Alongside a daily diet sufficient in both macro- and micronutrients, riders may also consume a number of sports supplements that are considered ergogenic to performance and facilitate recovery15. Due to space constraints, it is not possible to review in detail the scientific literature in support of such supplements, although an overview is provided in Table 4.  It is, of course, important that all supplements are safe, legal and free of any contaminated/prohibited substances and therefore adhere to World Anti-Doping Association (WADA) code of conduct.



The Tour de France continues to grow in popularity and remains the world’s most popular bike race. However, despite over a century of racing, the physiological demands continue to vary and remain to be fully documented in the scientific literature. Nonetheless, our understanding of the role of nutrition in promoting race-day performance and facilitating training adaptations continues to grow at a rapid rate. To this end, many World Tour teams now employ nutritionists on a full-time or consultancy basis in an attempt to achieve the desired physiological profile of riders who are considered ‘ready to race’ as well as developing a race-day performance strategy that is aligned to ‘racing to win’. In the context of race-day performance, it is clear that carbohydrate (but not fat) still remains king and that carefully chosen ergogenic aids (e.g. caffeine, sodium bicarbonate, beta-alanine) can all promote performance in the correct setting. In relation to endurance training, it is now thought that strategic carbohydrate periodisation and elevated dietary protein intake may enhance training adaptations and facilitate power-to-weight ratio. As such, the nutrition strategy to fuel winning performances should be periodised throughout the annual racing and training cycle (according to the principle of ‘fuel for the work required’) so as to promote race-day performances, training adaptations and optimal body composition.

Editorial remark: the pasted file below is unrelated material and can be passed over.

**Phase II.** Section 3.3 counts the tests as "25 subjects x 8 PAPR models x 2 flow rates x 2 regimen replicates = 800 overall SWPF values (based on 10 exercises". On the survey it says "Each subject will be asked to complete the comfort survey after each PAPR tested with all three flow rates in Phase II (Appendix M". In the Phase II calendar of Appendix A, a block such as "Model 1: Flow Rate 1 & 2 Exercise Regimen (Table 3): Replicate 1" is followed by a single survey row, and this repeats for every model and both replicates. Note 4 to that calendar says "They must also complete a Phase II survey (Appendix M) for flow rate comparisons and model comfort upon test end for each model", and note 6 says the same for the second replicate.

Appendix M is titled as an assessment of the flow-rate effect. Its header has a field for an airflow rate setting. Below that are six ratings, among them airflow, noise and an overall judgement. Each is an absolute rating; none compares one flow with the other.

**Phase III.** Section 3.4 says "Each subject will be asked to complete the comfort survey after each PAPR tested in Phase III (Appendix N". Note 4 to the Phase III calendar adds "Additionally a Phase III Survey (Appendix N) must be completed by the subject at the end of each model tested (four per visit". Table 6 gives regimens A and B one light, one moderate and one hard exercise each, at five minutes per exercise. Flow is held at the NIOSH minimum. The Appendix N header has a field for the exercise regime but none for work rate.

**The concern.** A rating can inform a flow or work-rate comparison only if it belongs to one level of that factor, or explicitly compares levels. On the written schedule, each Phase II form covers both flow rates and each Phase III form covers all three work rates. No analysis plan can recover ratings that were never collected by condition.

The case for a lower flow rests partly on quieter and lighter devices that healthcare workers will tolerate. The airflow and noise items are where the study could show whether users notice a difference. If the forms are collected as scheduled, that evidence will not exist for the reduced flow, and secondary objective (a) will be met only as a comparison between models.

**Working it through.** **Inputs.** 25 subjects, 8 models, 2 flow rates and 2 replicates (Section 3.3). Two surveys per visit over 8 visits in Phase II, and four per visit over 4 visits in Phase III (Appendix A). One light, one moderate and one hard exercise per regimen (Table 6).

James P. Morton Ph.D.

Reader in Exercise Metabolism and Nutrition

Research Institute for Sport and Exercise Sciences

Liverpool John Moores University


Head of Nutrition

Team Sky


J. Marc Fell M.Sc.

Ph.D. Candidate

Research Institute for Sport and Exercise Sciences

Liverpool John Moores University

Liverpool, United Kingdom






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Image courtesy of Team Sky